Are the Declaration of Common Aims and the Czechoslovakia Declaration of Independence the Same Document?

The Declaration of Common Aims and the Czechoslovakian Declaration of Independence are separate documents, although they both took inspiration from the Declaration of Independence. Through their excitement over the Mid-European Union’s arrival in Philadelphia, newspapers also created confusion that endures to the present day. Since Masaryk, the soon-to-be president of Czechoslovakia, was in Philadelphia to discuss the Declaration of Common Aims, editors believed that he had also signed the new Declaration of Czechoslovakian Independence there. That Declaration was actually drafted in Washington D.C., where Masaryk worked as President of the Czechoslovak National Council. The American government recognized Czechoslovakia’s independence from the Austro-Hungarian Empire as early as September 2, 1918, and the new Czechoslovakian government formally approved the declaration in Paris on October 18, 1918. The Declaration of Common Aims spoke for several countries, not just Czechoslovakia, and was more a set of shared goals than a declaration of independence.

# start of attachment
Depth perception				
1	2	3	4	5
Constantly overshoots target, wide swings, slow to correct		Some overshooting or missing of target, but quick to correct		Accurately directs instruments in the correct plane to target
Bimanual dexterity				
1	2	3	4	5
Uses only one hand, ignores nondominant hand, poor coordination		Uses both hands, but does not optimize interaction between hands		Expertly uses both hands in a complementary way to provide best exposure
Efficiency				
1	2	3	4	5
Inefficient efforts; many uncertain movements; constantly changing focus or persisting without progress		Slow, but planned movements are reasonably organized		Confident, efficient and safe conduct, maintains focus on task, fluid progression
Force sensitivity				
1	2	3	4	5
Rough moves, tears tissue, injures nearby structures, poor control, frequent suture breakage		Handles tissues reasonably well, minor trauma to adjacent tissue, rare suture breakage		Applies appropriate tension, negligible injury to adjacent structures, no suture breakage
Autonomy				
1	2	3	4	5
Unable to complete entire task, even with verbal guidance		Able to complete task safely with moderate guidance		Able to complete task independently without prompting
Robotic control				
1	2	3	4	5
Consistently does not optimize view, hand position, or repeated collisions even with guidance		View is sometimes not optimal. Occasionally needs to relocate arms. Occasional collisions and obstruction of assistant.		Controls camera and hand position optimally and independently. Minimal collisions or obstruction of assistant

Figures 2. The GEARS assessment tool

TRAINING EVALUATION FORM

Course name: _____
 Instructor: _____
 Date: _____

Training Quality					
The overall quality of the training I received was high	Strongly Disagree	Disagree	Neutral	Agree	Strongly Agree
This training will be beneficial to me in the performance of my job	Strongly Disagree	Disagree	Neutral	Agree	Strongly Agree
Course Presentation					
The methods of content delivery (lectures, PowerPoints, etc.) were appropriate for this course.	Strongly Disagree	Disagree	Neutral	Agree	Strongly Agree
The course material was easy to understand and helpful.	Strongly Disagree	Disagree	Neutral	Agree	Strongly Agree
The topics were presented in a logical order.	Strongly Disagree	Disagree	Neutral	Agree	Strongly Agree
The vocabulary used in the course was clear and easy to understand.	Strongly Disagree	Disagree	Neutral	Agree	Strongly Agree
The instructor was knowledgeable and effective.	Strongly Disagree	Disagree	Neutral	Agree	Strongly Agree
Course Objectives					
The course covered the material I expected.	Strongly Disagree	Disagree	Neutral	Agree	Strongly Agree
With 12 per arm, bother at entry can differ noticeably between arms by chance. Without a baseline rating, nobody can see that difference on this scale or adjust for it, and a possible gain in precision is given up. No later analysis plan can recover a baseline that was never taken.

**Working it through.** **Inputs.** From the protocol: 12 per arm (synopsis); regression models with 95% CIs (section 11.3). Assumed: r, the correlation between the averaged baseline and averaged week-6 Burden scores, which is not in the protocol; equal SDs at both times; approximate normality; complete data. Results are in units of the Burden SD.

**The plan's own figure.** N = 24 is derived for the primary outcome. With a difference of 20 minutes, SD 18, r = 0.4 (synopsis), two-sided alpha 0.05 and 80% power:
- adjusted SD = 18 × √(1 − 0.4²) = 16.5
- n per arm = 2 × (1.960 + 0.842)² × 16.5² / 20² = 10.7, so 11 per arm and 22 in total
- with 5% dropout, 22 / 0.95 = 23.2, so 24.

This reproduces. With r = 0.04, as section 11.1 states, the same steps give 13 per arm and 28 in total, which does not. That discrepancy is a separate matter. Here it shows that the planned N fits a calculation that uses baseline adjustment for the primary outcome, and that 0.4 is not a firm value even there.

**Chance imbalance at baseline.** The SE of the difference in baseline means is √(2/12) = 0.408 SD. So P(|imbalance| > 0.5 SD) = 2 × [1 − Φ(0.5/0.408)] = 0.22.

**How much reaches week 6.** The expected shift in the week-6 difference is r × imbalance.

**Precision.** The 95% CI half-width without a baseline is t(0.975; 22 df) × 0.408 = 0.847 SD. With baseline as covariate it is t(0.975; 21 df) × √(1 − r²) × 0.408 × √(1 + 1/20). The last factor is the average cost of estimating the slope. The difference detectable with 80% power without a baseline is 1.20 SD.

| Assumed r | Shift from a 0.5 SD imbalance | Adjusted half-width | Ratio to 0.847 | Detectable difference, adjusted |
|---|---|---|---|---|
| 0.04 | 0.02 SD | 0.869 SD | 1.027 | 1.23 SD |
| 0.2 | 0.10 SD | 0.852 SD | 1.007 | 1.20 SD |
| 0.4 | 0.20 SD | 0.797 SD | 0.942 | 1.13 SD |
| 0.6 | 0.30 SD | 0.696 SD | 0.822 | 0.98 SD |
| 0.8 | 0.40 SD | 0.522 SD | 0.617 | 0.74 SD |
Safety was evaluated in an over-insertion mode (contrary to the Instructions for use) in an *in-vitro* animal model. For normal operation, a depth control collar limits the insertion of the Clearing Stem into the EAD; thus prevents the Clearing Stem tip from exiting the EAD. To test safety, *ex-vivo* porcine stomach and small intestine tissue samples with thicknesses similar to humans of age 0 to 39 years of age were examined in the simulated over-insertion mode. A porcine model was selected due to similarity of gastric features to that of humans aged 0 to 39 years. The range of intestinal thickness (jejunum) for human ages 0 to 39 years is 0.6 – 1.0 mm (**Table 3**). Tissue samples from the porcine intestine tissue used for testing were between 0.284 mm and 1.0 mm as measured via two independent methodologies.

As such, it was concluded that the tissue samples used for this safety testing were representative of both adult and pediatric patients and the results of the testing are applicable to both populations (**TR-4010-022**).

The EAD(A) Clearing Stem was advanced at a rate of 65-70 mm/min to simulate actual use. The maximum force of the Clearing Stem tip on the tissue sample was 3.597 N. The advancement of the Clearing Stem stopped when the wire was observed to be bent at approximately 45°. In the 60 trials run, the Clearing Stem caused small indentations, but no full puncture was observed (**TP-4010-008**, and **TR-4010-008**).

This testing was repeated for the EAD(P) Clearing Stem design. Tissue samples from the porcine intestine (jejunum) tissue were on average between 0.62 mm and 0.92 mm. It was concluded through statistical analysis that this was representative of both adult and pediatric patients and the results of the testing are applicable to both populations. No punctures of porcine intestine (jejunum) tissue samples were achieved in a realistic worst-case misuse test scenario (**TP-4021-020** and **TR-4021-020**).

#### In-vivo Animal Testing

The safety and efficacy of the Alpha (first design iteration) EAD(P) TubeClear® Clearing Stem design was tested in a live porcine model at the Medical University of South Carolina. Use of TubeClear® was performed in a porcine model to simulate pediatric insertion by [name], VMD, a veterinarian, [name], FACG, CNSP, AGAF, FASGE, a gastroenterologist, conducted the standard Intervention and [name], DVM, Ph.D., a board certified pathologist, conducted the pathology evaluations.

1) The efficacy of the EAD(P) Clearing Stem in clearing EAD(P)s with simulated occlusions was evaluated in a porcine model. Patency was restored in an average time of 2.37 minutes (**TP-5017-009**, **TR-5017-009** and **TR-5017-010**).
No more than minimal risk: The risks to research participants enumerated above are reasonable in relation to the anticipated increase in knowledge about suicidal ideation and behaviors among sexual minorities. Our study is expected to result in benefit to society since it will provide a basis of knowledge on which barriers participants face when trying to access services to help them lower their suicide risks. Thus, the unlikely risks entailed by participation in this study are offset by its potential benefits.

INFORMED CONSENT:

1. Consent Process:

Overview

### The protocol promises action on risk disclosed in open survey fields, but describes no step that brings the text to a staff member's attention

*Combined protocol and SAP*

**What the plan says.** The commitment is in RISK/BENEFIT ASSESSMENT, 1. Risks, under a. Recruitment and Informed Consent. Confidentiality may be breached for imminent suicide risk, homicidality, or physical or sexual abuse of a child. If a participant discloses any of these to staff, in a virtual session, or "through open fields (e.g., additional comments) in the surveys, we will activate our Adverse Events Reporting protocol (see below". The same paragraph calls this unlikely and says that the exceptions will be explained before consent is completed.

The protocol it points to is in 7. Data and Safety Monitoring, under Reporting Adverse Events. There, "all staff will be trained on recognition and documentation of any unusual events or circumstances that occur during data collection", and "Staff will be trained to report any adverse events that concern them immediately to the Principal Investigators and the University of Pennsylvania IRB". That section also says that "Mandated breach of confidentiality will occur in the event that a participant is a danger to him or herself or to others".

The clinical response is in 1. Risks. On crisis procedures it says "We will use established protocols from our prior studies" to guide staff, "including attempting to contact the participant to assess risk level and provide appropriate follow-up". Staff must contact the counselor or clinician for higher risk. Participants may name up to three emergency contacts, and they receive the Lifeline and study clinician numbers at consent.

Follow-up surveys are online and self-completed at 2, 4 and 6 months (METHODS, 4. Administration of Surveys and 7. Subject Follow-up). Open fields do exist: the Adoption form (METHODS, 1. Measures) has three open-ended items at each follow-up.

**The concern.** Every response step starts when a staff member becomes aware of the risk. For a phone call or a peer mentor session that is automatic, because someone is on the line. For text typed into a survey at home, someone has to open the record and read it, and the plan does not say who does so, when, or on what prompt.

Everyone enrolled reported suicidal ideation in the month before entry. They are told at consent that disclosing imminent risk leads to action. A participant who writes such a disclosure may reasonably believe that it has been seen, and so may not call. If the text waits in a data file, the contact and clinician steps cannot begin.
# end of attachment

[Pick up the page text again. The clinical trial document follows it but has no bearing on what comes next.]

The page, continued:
How is the Declaration of Common Aims Similar to the Declaration of Independence?

The Declaration of Common Aims mirrors the structure of the American Declaration of Independence and even uses some of the same language. Both documents contain a preamble with an assertion of individual rights, a list of grievances, a pledge, and signatures. The Declaration of Common Aims repeats phrases from the American Declaration of Independence, including that governments "derive their just power from the consent of the governed." While the American Declaration of Independence contains a formal declaration of independence, the Declaration of Common Aims instead contains a pledge to incorporate fair governance into future lawmaking.